Sunday, May 27, 2012

And So It Goes...

The day started off well. I met Cut-N-Jump and the real estate agent/hay farmer she introduced me to, who helped me find my new house, at a great Mexican restaurant for lunch. We sat for three hours and talked about hay, horses, food, exercise -- you name it -- over cervezas and in my case, fish tacos, rice and re-fried beans. I was hoping to watch Cut-N-Jump compete with her horses, but show season is pretty much over in Arizona so that horses can rest in the long summer heat.  It's always good to meet another blogger, and I'm sure we will get together again sometime soon.

I went home and continued reading the third book in the Girl With the Dragon Tattoo series on the patio.  As usual, interesting birds and rodents were flitting all about, and I decided to get my telephoto lens and try to capture pictures of some of them for you.  Of course, as soon as I grabbed my camera, my back yard became a ghost town.  I had a long wait before these two bunnies appeared off in the distance.  This is a terrible shot, but I find it fascinating because the desert cottontail in the center of the picture looks like it is running like a dog instead of hopping.

Trippy, huh?  I also got a bad shot of a hummingbird in the distance...

...and a snail...
No, that's actually a rock formation at the base of the Superstition Mountains that reminds me of a snail.

My son came outside to help me find animals to photograph when the Mexican food hit me...  HARD.  My neighbors had company over on their patio and they were all talking until, well, you know, and they suddenly got silent.  My son ran for cover inside the house, but not without first pointing the finger at me so that the neighbors knew who to blame.  I laughed until I had tears squirting out of my eyes.

Look!  Both my son and Midge can touch their upper lips.

Anyway, I relaxed on the chaise lounge when I heard footsteps on gravel.  I thought the neighbors were coming out of the side of their house, but much to my amazement, a woman on a horse with a dog in tow came around the corner of my shed.  She walked her horse up my gravel driveway, between our two vehicles, around our shed...

...and down this fence line that the neighbors put up specifically to keep trespassers out.  All the fence did was push them onto my property.  What shocked me was that my neighbor began banging on something metal right when the lady was riding her horse between our houses, and she had to turn her horse to face the noise so that it wouldn't spook.  Then when she was ascending the steep bank of the arroyo, my neighbor started up a power tool that spooked her horse, and it galloped up the hill.  I wondered if it was just a coincidence that he made those noises, or if he had done it on purpose to discourage her from trespassing again.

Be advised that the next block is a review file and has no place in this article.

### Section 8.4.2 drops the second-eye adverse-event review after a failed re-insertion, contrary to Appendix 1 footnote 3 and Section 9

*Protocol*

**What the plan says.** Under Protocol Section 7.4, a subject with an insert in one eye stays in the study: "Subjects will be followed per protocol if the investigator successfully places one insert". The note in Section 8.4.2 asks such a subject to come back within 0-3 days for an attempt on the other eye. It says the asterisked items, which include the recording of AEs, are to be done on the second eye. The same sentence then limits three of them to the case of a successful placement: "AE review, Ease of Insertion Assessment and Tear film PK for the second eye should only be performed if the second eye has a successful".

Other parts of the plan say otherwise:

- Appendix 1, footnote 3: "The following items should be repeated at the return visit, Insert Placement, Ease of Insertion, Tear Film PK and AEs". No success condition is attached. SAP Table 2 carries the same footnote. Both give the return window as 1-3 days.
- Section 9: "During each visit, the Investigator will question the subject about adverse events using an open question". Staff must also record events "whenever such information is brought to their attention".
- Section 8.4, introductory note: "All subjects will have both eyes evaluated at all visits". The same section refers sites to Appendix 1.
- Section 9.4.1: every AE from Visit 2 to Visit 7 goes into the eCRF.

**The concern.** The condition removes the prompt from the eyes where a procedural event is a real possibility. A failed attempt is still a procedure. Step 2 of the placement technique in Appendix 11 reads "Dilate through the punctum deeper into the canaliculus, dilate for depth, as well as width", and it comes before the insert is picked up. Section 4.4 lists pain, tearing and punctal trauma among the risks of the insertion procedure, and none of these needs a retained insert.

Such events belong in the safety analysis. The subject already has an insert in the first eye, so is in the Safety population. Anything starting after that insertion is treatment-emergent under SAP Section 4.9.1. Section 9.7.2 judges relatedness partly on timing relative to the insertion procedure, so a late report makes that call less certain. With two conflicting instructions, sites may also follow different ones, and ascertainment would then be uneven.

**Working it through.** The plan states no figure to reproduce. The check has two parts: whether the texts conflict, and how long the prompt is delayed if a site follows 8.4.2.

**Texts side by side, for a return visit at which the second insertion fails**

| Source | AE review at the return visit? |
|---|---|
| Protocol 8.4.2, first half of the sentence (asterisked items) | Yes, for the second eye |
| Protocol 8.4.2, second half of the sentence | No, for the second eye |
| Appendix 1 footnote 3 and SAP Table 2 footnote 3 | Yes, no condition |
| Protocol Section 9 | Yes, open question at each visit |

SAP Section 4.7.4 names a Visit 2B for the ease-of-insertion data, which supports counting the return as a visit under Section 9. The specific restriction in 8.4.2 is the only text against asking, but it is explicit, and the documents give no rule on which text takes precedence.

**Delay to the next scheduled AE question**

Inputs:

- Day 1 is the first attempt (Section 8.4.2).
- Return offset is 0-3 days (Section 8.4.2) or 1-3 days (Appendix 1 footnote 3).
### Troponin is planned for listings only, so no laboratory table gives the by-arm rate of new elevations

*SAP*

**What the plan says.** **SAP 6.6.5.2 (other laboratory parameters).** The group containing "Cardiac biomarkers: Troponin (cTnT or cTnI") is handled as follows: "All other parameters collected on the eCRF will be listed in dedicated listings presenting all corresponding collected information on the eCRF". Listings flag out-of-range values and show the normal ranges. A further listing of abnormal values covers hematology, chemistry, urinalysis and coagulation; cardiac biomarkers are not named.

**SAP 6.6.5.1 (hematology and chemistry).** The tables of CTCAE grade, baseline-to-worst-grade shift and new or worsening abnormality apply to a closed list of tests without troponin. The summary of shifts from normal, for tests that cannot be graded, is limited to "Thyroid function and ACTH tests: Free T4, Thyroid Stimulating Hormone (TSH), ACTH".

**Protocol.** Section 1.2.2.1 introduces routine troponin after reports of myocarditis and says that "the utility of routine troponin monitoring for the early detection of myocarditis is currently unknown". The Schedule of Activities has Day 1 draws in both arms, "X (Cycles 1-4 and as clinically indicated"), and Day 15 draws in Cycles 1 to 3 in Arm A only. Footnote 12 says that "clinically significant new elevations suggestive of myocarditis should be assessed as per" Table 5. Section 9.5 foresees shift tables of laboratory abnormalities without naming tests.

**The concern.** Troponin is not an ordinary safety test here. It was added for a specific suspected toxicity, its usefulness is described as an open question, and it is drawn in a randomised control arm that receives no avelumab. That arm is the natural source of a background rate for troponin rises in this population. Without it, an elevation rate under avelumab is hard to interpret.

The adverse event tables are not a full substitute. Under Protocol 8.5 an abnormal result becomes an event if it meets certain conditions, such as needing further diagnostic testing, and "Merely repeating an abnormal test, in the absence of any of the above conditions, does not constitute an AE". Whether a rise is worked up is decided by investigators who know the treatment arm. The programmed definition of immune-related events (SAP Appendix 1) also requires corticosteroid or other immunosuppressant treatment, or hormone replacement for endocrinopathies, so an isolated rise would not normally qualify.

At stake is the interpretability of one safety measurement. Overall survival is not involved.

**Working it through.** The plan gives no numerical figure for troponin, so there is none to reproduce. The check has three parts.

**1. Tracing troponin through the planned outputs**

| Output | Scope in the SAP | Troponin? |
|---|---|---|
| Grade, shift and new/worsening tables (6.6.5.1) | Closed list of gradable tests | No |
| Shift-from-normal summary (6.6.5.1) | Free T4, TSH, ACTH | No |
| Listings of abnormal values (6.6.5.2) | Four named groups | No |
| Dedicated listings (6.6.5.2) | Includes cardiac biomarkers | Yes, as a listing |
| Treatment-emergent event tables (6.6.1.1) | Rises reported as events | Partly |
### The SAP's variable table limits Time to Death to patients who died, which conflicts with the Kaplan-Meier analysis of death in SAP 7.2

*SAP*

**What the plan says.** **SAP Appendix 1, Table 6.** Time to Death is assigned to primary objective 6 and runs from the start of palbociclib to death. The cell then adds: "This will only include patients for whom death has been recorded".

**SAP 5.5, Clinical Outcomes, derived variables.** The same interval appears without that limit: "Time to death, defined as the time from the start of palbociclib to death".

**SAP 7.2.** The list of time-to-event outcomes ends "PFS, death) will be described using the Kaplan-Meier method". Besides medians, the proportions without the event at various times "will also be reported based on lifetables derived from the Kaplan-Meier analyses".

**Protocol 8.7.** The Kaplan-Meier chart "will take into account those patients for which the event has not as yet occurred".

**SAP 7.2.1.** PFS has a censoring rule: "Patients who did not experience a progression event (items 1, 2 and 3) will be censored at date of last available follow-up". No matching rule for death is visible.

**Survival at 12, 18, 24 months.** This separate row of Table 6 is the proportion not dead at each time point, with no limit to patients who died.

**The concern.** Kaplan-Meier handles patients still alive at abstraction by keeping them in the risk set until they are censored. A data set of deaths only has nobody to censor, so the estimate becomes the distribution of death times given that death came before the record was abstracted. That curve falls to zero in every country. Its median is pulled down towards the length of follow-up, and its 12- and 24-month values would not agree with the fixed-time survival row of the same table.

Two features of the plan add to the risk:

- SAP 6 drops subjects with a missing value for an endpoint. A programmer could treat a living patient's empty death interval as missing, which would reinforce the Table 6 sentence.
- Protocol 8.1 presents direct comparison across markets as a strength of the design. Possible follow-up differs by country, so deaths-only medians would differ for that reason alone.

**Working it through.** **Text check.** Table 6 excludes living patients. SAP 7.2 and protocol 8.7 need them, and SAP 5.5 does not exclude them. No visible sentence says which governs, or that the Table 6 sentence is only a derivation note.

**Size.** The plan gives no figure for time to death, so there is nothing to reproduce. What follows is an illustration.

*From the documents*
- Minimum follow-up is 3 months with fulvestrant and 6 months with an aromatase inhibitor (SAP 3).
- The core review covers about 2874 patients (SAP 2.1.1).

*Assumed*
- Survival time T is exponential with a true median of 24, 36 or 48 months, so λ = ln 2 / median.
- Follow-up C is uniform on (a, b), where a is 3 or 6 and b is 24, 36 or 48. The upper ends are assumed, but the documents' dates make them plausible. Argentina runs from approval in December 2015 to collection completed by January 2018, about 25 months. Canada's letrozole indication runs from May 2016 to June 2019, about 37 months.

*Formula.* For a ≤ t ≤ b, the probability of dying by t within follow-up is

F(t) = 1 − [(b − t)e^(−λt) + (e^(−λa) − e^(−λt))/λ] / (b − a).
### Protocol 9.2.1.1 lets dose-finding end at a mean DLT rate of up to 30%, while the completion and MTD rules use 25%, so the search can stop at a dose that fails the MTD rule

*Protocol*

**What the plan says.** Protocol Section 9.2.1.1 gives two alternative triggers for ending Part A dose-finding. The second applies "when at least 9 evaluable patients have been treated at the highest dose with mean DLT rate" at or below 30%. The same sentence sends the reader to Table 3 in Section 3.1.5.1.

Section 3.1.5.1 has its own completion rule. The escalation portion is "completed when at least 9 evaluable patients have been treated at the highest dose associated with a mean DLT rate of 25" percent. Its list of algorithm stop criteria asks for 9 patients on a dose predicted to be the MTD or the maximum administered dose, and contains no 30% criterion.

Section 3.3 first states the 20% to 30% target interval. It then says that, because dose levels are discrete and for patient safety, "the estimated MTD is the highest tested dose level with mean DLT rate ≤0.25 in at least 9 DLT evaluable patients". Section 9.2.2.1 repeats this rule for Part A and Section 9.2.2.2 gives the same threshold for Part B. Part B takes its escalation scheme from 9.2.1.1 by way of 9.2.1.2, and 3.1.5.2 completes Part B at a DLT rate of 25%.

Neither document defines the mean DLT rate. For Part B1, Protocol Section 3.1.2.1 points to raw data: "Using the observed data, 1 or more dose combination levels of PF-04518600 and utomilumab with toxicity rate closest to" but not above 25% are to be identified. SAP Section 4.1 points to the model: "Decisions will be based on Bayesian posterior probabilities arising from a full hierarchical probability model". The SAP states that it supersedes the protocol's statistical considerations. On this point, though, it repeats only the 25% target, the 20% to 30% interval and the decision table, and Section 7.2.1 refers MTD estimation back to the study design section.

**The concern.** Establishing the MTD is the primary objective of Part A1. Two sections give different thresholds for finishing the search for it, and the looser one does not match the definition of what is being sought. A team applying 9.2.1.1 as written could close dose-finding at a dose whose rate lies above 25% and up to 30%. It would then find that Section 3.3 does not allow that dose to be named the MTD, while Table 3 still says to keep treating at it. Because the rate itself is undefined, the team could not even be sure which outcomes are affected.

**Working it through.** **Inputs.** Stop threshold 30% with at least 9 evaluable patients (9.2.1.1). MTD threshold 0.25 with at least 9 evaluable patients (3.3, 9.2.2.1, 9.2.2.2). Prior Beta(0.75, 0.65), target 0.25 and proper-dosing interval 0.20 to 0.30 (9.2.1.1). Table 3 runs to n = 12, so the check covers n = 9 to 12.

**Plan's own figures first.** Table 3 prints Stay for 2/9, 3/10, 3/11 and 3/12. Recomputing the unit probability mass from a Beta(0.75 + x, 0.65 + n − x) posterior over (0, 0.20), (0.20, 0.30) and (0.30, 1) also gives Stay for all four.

The land came with a PRIVATE PROPERTY sign that is very confusing, because it has evolved over the years.  First it said, "PRIVATE PROPERTY - ENTER AT YOUR OWN RISK" or something to that effect.  Then someone added in a clause about no motorized vehicles.  Then the neighbors put an arrow pointing at their property saying no trespassing, and the old owners of my house put an arrow pointing toward their property saying that hikers and horseback riders could come that way.  Then they crossed out hikers and basically said that only horseback riders could come on their property.

We've been advised by our lawyer neighbor to replace the sign with one that say NO TRESPASSING period, because we could be held liable if someone got hurt on our property.  A short time later I heard hoof beats coming from the other side of my house and looked over to see the same three people who have been riding through my property four times a day over the past few days.  Right after I snapped this photo of the man, he looked at me, and started complaining to his friends that I took his picture.

I was like, "Really?  You're trespassing on my property, and you're complaining because I took your picture?"

I heard one of the women say, "I don't know what the problem is.  It's not like we're doing any damage."

That's true.  They aren't doing any damage, but sometimes our dogs like to lie on our porch, and if a horseback rider suddenly appears on our property, I'm sure my dogs will attack.  Then I'll probably be sued.  It's that same problem all over again where we couldn't take our dogs out front at our old house because that nosy neighbor kept walking her dog back and forth peering in my windows a dozen times a day.  As long as no one came on our property, our dogs were perfectly well behaved and stayed within the boundaries of our property.

I didn't mind the horseback riders coming through until Scrappy started barking at some of them and startled their horses.  Then I thought, "What if someone gets thrown and sues me for letting my dog bark as they ride past my back door?"

My neighbors are right.  I need to protect myself as a land owner.  Also, earlier today my son was out and he overheard some horseback riders complaining about our neighbors for putting up that fence and ruining their trail.  So, people obviously feel entitled to ride on private property if you let them get away with it for a long period of time.  They feel like it belongs to them, and they resent you for putting up obstacles.  Well, all these horseback riders are going to be surprised when they return to find a riding arena, mare motel, and hay shed built over their trail.